The University of Western Australia

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Eloise Biggs

Dr Eloise Biggs

Associate Lecturer
Agriculture and Environment, School of

Contact details
School of Agriculture and Environment
The University of Western Australia (M004)
35 Stirling Highway
+61 8 6488 2707
+61 8 6488 1037
Personal homepage
PhD in Geography, University of Southampton
BSc in Environmental Sciences, University of Southampton
Key research
Ellie’s research interests mainly encompass the spatial and temporal analysis of environmental data, predominantly within the fields of water resources and climate change. The focus of her doctoral research was on hydrological modelling of rural catchments and the spatiotemporal analysis of hydroclimatological time-series data. The latter has also influenced research investigating precipitation change (extreme events) in Nepal. Her current research uses spatial mapping to look at changes in water vulnerability, water (in)security, poverty and environmental change. Ellie is also working on projects which look at environmental risk/vulnerability, the links between climate and tea production, and also the synergies between the water-energy-food nexus and sustainable livelihoods.
Funding received
2016-17 Australian Centre for International Agriculture Research (ACIAR) (AU$250,000; CI): “Using the Environmental Livelihoods Security (ELS) framework for developing climate-smart landscapes: a preliminary investigation for informing agricultural policy in the South Pacific” (with Universities of Sydney and South Pacific)

2015-16 Pacific-Europe Network for Science Technology and Innovation (PACE-Net) Plus (€9994): “The Role of Geospatial Information for Assessing Environmental Livelihood Security in the South Pacific” (with Universities of Sydney (PI), Stirling, Auckland, Western Australia and South Pacific)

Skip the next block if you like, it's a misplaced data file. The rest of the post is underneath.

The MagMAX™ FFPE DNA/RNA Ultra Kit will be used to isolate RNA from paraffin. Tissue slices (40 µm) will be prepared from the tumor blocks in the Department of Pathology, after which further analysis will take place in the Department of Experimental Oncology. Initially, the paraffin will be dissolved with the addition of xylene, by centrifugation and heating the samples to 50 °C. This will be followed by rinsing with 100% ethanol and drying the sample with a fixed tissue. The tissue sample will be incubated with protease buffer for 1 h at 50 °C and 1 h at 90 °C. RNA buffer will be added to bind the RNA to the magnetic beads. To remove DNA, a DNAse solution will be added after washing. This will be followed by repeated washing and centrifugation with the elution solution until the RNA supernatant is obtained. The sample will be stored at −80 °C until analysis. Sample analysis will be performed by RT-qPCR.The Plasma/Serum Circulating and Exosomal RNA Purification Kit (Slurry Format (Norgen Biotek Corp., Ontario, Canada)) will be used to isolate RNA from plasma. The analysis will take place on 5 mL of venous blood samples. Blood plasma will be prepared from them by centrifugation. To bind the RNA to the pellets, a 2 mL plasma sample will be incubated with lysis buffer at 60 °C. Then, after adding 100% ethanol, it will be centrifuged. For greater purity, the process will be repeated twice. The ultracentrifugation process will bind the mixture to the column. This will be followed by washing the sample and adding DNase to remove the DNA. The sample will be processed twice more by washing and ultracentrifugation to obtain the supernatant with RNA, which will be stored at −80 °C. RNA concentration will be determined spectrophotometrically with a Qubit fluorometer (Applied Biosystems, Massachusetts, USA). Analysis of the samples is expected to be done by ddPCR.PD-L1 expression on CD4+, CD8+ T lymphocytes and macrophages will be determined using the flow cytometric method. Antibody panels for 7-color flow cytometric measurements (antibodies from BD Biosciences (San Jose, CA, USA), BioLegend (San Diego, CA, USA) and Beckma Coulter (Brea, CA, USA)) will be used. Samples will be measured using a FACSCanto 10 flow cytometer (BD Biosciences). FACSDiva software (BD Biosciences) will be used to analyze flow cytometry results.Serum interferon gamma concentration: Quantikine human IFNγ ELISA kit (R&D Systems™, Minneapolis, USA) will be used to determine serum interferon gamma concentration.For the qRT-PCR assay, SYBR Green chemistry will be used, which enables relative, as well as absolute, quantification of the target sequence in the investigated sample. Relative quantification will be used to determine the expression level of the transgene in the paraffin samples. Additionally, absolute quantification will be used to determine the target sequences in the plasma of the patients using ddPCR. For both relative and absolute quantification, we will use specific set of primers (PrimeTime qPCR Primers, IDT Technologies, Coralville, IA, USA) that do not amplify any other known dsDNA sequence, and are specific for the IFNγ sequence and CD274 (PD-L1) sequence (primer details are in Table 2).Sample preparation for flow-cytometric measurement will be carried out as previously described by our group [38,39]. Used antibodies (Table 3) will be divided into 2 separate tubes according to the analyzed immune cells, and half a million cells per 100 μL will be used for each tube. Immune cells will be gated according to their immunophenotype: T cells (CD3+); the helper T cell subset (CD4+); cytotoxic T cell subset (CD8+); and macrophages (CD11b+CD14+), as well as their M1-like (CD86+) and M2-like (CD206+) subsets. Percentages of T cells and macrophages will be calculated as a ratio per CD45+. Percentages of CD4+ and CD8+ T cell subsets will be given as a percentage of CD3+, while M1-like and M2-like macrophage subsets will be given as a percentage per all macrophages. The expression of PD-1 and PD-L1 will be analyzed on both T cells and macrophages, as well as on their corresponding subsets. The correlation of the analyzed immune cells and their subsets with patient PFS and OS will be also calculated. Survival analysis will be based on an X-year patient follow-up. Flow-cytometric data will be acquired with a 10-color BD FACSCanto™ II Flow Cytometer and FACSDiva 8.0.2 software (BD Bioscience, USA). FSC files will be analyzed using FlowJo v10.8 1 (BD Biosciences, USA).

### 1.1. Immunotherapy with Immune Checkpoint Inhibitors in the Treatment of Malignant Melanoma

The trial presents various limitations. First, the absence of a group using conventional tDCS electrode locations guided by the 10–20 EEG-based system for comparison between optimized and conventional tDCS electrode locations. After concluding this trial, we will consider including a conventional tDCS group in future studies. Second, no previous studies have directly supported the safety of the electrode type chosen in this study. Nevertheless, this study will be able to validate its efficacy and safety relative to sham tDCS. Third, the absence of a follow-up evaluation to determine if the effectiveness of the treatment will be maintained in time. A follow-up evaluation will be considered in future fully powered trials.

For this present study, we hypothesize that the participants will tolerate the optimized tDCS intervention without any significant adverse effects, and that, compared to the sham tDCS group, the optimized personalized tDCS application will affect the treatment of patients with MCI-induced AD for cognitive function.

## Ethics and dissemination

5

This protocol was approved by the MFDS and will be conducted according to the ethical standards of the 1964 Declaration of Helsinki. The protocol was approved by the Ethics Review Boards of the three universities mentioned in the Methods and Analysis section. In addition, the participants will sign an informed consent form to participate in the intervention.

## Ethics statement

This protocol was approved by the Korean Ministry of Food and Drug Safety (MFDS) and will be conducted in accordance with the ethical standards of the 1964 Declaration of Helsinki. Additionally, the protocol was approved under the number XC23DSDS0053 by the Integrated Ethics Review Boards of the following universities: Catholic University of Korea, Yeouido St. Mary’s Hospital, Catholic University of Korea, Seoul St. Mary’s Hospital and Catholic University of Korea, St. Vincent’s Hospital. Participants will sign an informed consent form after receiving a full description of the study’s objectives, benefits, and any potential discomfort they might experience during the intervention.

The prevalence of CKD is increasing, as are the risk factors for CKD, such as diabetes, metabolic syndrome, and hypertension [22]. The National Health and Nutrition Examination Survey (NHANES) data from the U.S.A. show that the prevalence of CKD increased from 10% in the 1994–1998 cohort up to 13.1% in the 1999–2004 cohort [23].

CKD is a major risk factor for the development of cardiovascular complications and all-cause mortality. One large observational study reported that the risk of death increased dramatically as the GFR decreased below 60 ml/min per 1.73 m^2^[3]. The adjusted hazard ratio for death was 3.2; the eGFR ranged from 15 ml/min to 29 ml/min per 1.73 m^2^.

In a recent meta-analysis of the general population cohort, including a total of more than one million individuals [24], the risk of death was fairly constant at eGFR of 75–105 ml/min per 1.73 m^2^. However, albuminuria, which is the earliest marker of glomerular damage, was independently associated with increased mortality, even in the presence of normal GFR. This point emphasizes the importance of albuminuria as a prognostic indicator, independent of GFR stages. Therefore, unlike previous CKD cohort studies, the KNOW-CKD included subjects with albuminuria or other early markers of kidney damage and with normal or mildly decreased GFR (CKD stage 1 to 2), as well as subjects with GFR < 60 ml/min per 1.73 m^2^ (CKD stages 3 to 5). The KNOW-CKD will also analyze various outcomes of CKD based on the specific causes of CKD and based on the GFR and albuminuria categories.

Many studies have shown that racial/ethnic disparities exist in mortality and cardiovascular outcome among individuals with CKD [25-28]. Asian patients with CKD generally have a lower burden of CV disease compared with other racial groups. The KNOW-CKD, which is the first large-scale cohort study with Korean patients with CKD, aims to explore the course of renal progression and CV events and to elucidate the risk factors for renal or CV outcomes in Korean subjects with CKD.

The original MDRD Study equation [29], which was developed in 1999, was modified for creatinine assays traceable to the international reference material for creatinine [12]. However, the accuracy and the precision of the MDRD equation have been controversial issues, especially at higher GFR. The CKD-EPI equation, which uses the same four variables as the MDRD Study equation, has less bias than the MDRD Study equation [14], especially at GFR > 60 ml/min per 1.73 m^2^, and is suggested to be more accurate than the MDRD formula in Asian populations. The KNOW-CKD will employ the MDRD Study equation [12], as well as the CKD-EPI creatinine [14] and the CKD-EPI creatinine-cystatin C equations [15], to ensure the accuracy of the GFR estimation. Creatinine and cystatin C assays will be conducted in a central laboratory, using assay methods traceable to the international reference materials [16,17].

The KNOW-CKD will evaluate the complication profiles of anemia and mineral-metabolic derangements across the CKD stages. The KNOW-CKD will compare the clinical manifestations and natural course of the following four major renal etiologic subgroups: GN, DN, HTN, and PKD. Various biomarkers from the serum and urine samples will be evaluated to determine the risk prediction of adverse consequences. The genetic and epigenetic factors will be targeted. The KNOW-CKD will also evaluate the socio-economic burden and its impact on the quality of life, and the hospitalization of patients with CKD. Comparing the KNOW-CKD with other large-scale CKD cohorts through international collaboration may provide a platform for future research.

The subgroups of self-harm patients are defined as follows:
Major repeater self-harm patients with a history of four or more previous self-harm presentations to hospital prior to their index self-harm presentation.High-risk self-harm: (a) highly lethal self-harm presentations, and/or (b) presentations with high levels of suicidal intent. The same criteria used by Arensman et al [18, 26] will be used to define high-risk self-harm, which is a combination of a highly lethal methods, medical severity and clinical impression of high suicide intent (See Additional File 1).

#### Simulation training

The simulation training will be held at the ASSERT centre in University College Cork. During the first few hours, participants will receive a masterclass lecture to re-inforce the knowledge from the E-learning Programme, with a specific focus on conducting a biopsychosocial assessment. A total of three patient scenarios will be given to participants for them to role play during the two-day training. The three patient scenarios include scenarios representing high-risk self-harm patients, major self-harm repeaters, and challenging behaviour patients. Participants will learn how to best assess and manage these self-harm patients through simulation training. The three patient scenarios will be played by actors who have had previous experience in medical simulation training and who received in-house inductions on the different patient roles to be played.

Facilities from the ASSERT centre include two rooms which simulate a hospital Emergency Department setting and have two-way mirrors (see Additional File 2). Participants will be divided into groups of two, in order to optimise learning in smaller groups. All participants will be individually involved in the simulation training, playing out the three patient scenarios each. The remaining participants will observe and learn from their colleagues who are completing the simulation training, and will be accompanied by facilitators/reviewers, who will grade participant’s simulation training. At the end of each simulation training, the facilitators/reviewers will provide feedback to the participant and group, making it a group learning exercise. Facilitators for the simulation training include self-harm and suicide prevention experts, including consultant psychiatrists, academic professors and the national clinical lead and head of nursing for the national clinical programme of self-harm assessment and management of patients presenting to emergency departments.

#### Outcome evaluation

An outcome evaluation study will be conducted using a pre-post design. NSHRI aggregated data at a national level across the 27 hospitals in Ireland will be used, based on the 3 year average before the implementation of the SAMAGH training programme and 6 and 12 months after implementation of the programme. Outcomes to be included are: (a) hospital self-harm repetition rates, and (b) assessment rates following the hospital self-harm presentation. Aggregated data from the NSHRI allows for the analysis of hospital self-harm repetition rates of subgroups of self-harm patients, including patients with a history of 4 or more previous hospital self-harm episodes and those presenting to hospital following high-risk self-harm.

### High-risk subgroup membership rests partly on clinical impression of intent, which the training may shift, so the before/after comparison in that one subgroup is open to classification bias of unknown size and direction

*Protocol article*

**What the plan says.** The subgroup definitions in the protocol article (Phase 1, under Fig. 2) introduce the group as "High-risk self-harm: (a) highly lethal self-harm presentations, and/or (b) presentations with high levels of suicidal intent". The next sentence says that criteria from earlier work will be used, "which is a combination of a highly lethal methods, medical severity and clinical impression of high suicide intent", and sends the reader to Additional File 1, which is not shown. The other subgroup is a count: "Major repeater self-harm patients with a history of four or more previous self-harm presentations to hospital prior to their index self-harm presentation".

2015-18 Asia-Pacific Network for Climate Change (APN) (US$120,000): “Climate Change Adaptation in Post-Disaster Recovery Processes: Flood-Affected Communities in Cambodia and Fiji” (with Universities of Auckland (PI), Sydney, Western Australia, South Pacific and Cambodian Ministries)

2014-16 UKIERI DST-British Council (£71,177.50; PI): “Climate-smartening Assam’s tea plantation landscapes: defining socio-ecological ‘safe spaces’ for future sustainability” (with Tea Research Association)

2014-15 World Universities Network (£29,548; PI): Research development fund “Developing a spatial framework to assess environmental livelihood security” (with Universities of Western Australia, Sydney and Auckland, IWMI and APN)
Fellow of the UK higher education academy
Previous positions
Lecturer in GIS, Geography and Environment, University of Southampton, UK (2009-2016)
GEOG2201 Geographical Information Systems (unit coordinator)

ENVT5511 Advanced GIS for Environmental Management (unit coordinator)

GEOG3302 Geographic, Environment and Planning Fieldwork (teaching staff)

Current PhD Students:
Andrew MacLachlan - Urban sprawl and implications for city heat island effects in Perth, WA
Joanna Wilkin - Understanding social networks using mobile detail records following natural disasters (Nepal)
Vidushi Patel - Agent-based modelling of the WA bee industry
Thi Hong Van Le - Transformational climate change adaptation in Vietnam
Current external positions
Member of World Universities Network climate change steering committee

Visiting academic at the University of Southampton, UK
Current projects
Environmental livelihood security in the South Pacific - Fiji and Tonga

Tea and climate change
This project is funded under the UKIERI-DST initiative and is a collaboration between the University of Southampton and the Tea Research Association. The project is exploring tea production and climate change in Assam, India, and is attempting to (i) determine what impact climate is having on tea production, (ii) ascertain what role tea plays within the landscape of Assam, and (iii) provide information for moving towards more climate-smart agriculture for managing tea landscapes.
Research profile
Research profile and publications

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Last updated:
Tuesday, 3 November, 2015 2:39 PM